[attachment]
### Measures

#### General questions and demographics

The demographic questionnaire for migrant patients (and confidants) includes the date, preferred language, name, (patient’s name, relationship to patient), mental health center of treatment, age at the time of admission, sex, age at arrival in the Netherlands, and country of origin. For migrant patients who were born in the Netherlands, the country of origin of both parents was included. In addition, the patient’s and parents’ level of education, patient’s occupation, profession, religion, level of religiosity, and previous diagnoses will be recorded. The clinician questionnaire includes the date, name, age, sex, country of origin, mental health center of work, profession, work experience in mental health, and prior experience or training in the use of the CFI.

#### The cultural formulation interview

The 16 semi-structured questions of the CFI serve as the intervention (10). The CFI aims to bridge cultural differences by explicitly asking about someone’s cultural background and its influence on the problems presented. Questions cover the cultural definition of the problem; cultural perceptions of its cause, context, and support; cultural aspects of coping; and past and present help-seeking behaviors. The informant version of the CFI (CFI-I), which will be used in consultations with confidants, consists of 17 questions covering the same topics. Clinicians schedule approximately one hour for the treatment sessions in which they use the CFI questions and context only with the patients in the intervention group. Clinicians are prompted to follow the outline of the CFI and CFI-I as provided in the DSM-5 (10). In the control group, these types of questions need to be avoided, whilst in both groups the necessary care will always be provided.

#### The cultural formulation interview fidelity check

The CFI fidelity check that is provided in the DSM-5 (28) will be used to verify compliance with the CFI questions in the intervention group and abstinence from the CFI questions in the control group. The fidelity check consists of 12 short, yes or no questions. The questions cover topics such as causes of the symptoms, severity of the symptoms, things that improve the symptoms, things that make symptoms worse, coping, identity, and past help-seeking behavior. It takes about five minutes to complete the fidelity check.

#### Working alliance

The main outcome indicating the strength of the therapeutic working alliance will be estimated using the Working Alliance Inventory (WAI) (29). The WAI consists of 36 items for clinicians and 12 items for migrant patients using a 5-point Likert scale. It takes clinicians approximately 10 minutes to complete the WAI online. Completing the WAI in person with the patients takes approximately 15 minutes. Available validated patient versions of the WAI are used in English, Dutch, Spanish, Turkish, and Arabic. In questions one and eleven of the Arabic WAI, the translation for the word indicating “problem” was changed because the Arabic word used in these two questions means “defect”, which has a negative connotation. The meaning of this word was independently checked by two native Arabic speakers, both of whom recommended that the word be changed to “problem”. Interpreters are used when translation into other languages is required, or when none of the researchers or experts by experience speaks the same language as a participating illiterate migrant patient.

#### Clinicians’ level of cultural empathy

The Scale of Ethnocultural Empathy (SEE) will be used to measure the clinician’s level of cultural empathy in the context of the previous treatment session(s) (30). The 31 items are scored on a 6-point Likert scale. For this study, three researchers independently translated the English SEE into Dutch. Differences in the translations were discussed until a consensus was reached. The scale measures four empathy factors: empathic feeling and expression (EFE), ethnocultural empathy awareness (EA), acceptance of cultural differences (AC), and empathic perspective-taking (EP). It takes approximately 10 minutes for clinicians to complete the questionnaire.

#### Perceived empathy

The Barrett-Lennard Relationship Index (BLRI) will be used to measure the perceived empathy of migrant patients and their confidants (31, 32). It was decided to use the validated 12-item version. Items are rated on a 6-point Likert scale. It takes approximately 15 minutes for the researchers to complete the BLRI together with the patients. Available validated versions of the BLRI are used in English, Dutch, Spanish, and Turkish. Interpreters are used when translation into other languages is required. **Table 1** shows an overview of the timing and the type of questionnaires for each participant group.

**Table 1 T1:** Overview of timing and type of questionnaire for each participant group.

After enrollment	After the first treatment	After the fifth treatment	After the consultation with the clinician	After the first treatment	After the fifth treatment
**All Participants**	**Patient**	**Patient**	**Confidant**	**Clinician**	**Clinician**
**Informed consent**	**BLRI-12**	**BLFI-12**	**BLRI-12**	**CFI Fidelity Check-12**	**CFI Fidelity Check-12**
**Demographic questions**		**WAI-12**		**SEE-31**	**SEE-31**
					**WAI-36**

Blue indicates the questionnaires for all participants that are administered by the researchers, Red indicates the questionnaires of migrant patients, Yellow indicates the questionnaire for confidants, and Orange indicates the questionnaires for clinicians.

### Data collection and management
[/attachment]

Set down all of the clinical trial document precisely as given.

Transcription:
### Measures

#### General questions and demographics

The demographic questionnaire for migrant patients (and confidants) includes the date, preferred language, name, (patient’s name, relationship to patient), mental health center of treatment, age at the time of admission, sex, age at arrival in the Netherlands, and country of origin. For migrant patients who were born in the Netherlands, the country of origin of both parents was included. In addition, the patient’s and parents’ level of education, patient’s occupation, profession, religion, level of religiosity, and previous diagnoses will be recorded. The clinician questionnaire includes the date, name, age, sex, country of origin, mental health center of work, profession, work experience in mental health, and prior experience or training in the use of the CFI.

#### The cultural formulation interview

The 16 semi-structured questions of the CFI serve as the intervention (10). The CFI aims to bridge cultural differences by explicitly asking about someone’s cultural background and its influence on the problems presented. Questions cover the cultural definition of the problem; cultural perceptions of its cause, context, and support; cultural aspects of coping; and past and present help-seeking behaviors. The informant version of the CFI (CFI-I), which will be used in consultations with confidants, consists of 17 questions covering the same topics. Clinicians schedule approximately one hour for the treatment sessions in which they use the CFI questions and context only with the patients in the intervention group. Clinicians are prompted to follow the outline of the CFI and CFI-I as provided in the DSM-5 (10). In the control group, these types of questions need to be avoided, whilst in both groups the necessary care will always be provided.

#### The cultural formulation interview fidelity check

The CFI fidelity check that is provided in the DSM-5 (28) will be used to verify compliance with the CFI questions in the intervention group and abstinence from the CFI questions in the control group. The fidelity check consists of 12 short, yes or no questions. The questions cover topics such as causes of the symptoms, severity of the symptoms, things that improve the symptoms, things that make symptoms worse, coping, identity, and past help-seeking behavior. It takes about five minutes to complete the fidelity check.

#### Working alliance

The main outcome indicating the strength of the therapeutic working alliance will be estimated using the Working Alliance Inventory (WAI) (29). The WAI consists of 36 items for clinicians and 12 items for migrant patients using a 5-point Likert scale. It takes clinicians approximately 10 minutes to complete the WAI online. Completing the WAI in person with the patients takes approximately 15 minutes. Available validated patient versions of the WAI are used in English, Dutch, Spanish, Turkish, and Arabic. In questions one and eleven of the Arabic WAI, the translation for the word indicating “problem” was changed because the Arabic word used in these two questions means “defect”, which has a negative connotation. The meaning of this word was independently checked by two native Arabic speakers, both of whom recommended that the word be changed to “problem”. Interpreters are used when translation into other languages is required, or when none of the researchers or experts by experience speaks the same language as a participating illiterate migrant patient.

#### Clinicians’ level of cultural empathy

The Scale of Ethnocultural Empathy (SEE) will be used to measure the clinician’s level of cultural empathy in the context of the previous treatment session(s) (30). The 31 items are scored on a 6-point Likert scale. For this study, three researchers independently translated the English SEE into Dutch. Differences in the translations were discussed until a consensus was reached. The scale measures four empathy factors: empathic feeling and expression (EFE), ethnocultural empathy awareness (EA), acceptance of cultural differences (AC), and empathic perspective-taking (EP). It takes approximately 10 minutes for clinicians to complete the questionnaire.

#### Perceived empathy

The Barrett-Lennard Relationship Index (BLRI) will be used to measure the perceived empathy of migrant patients and their confidants (31, 32). It was decided to use the validated 12-item version. Items are rated on a 6-point Likert scale. It takes approximately 15 minutes for the researchers to complete the BLRI together with the patients. Available validated versions of the BLRI are used in English, Dutch, Spanish, and Turkish. Interpreters are used when translation into other languages is required. **Table 1** shows an overview of the timing and the type of questionnaires for each participant group.

**Table 1 T1:** Overview of timing and type of questionnaire for each participant group.

After enrollment	After the first treatment	After the fifth treatment	After the consultation with the clinician	After the first treatment	After the fifth treatment
**All Participants**	**Patient**	**Patient**	**Confidant**	**Clinician**	**Clinician**
**Informed consent**	**BLRI-12**	**BLFI-12**	**BLRI-12**	**CFI Fidelity Check-12**	**CFI Fidelity Check-12**
**Demographic questions**		**WAI-12**		**SEE-31**	**SEE-31**
					**WAI-36**

Blue indicates the questionnaires for all participants that are administered by the researchers, Red indicates the questionnaires of migrant patients, Yellow indicates the questionnaire for confidants, and Orange indicates the questionnaires for clinicians.

### Data collection and management